She said while the first scenario is the option "we would all like to see," that would depend on the course taken by the pandemic in coming months.

"The best plan is ... hope for the best and plan for the worst. So we are looking at all possible scenarios."

Leaders assume kids will have to keep apart

Reviving K-12 schools is planned for Stage 2 of the provincial government's COVID-19 reopening plan. The start date will be determined based on the rates of new infections, hospitalizations and intensive care unit cases of COVID-19 as some businesses, restaurants, campgrounds and post-secondary institutions reopen with restrictions.

Red Deer Public Schools has assembled a group of principals and vice-principals to brainstorm how children and teens can safely return to classes once Alberta's chief medical officer of health has given the green light.

Superintendent Stu Henry said Tuesday that if physical distancing recommendations remain — and he expects they will — there are "a million implications" for running schools.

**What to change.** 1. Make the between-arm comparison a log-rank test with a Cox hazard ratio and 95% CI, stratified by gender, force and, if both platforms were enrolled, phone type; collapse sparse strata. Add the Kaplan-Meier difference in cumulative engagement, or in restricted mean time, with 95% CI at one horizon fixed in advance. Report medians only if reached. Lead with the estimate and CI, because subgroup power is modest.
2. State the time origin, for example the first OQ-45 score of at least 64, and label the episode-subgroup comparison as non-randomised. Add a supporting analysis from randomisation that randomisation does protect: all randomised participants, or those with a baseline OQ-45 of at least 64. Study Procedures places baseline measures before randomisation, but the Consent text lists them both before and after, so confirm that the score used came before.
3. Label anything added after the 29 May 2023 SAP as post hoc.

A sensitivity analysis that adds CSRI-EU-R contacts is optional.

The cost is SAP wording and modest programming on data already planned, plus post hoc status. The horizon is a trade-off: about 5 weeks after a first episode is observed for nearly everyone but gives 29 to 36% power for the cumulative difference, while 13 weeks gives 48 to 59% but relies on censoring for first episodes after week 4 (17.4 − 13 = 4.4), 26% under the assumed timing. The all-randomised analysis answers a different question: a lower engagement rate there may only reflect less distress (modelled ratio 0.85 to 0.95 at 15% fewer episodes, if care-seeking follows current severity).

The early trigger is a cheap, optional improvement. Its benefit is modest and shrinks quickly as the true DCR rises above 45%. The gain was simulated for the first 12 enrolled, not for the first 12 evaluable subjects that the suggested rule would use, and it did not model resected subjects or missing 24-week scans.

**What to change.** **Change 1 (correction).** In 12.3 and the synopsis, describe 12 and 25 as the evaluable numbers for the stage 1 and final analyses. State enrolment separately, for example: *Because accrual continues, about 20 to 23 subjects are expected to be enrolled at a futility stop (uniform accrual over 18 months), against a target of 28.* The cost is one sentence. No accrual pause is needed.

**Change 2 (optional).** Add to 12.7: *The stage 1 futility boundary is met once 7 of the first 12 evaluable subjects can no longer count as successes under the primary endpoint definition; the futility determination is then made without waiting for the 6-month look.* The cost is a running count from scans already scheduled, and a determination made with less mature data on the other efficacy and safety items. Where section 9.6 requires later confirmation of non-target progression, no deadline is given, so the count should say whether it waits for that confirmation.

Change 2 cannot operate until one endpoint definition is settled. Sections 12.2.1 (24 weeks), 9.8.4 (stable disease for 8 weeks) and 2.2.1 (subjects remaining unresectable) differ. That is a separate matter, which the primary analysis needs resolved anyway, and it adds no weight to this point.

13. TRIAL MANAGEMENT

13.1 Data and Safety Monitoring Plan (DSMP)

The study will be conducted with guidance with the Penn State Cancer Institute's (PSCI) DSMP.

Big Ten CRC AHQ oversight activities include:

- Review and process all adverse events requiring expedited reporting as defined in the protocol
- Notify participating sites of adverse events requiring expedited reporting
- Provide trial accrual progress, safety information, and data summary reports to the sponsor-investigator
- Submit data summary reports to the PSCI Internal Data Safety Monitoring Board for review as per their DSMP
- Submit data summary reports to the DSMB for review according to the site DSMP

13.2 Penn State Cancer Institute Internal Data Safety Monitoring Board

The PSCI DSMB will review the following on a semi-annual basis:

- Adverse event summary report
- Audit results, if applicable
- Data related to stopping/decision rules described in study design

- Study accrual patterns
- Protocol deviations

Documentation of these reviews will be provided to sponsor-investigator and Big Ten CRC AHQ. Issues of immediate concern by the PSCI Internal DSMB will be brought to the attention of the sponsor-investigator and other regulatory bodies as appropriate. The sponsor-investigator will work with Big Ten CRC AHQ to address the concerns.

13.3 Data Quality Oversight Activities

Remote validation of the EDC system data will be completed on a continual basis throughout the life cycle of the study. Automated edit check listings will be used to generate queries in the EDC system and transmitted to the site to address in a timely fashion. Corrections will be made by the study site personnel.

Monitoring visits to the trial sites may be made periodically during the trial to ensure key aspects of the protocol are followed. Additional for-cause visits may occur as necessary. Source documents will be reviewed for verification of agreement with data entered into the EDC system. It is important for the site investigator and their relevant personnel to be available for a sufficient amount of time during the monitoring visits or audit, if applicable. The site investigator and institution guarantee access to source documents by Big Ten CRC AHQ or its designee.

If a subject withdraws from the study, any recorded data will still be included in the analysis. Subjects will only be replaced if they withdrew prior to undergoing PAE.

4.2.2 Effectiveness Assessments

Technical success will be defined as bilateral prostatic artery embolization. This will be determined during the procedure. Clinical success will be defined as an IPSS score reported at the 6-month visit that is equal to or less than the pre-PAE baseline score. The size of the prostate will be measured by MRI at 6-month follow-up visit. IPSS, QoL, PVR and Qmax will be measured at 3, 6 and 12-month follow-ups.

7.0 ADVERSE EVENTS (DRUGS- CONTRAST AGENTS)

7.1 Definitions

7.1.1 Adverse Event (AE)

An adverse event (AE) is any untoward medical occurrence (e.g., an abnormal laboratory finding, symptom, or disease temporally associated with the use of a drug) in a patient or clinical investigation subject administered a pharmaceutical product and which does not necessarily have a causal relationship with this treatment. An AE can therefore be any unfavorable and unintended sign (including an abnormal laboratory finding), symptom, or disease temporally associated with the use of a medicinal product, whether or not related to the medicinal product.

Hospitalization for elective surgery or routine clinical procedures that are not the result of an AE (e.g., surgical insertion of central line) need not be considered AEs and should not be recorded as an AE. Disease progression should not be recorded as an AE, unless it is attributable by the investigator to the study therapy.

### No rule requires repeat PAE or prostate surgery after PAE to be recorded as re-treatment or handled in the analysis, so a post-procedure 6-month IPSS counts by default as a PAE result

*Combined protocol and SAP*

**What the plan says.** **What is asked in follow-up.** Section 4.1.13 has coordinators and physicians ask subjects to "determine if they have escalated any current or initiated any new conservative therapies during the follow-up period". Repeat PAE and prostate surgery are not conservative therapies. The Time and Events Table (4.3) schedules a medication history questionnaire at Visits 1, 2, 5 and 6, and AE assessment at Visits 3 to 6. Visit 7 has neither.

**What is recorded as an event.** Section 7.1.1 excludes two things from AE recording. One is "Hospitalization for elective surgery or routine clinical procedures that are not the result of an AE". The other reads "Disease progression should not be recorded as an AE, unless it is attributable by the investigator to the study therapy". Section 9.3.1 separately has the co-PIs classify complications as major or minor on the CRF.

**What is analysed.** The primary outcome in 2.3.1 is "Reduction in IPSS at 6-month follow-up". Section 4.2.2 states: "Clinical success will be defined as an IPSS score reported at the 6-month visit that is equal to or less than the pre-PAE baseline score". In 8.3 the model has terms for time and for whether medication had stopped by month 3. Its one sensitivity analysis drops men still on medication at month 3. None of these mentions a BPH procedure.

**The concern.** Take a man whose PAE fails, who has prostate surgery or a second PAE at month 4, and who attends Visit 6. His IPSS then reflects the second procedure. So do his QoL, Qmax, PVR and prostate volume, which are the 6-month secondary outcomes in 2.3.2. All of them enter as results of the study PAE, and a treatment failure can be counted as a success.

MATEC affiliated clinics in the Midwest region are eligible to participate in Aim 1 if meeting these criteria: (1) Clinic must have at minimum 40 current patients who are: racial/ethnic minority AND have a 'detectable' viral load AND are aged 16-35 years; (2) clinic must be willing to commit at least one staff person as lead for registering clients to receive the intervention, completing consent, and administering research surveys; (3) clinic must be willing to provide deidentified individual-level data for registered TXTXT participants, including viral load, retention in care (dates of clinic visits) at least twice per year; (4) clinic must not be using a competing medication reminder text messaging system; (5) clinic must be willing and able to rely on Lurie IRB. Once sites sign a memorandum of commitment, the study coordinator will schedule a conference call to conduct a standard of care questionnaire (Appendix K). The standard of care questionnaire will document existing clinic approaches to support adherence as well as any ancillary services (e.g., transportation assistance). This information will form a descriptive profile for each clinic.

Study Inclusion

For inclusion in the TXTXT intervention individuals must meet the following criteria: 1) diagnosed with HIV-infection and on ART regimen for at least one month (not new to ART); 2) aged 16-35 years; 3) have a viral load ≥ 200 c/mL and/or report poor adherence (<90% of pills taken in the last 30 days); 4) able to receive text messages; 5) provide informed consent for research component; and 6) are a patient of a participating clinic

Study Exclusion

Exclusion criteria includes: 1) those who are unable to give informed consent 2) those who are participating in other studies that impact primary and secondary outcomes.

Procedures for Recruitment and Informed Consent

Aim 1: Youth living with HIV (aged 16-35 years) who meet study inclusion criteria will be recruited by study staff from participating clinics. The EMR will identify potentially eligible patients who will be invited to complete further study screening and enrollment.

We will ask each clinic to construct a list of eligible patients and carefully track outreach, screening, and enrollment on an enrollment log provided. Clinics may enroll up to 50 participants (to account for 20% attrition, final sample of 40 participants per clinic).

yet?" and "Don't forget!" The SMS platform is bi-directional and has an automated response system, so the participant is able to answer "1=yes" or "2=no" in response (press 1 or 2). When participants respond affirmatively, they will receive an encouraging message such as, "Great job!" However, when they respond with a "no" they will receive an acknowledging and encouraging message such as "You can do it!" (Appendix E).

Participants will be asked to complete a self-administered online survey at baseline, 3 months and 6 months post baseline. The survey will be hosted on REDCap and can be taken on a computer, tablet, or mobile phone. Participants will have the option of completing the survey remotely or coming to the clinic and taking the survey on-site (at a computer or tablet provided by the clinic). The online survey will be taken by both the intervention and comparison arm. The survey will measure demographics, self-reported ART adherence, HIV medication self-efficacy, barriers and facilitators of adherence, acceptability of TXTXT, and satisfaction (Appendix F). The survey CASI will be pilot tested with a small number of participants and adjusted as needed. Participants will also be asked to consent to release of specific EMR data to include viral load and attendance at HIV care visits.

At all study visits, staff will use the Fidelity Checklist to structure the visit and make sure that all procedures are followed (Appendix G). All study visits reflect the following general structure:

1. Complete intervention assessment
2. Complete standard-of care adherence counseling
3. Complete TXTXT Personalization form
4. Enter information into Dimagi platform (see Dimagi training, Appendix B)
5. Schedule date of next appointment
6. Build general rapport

It could change how classes are arranged, how schools are staffed, how students are transported and even when classes are held. Teaching students in two shifts, such as morning and afternoon, is an option.

Alternately, Red Deer could follow Quebec's lead and keep junior and senior high students at home, then spread elementary students into school buildings across the city to give everyone more space.

The division will probably need more buses if only one student can ride per seat.

Henry said he isn't sure what recess looks like if playgrounds remain shut or whether gym classes can happen at all.

Staffing also worries him. If public health rules compel anyone with a fever or cough to stay isolated at home for at least 10 days, the division will run out of teachers, he said.

Adherence to online and remote learning has also been uneven across the city, he said. Teachers will likely spend the first few months reviewing the material that students would have learned in the last school year.

Until there's a vaccine for the novel coronavirus, there will also be families who feel unready to send their children to school. Henry wonders if schools will continue to be responsible for remote learners when teachers are back in classrooms.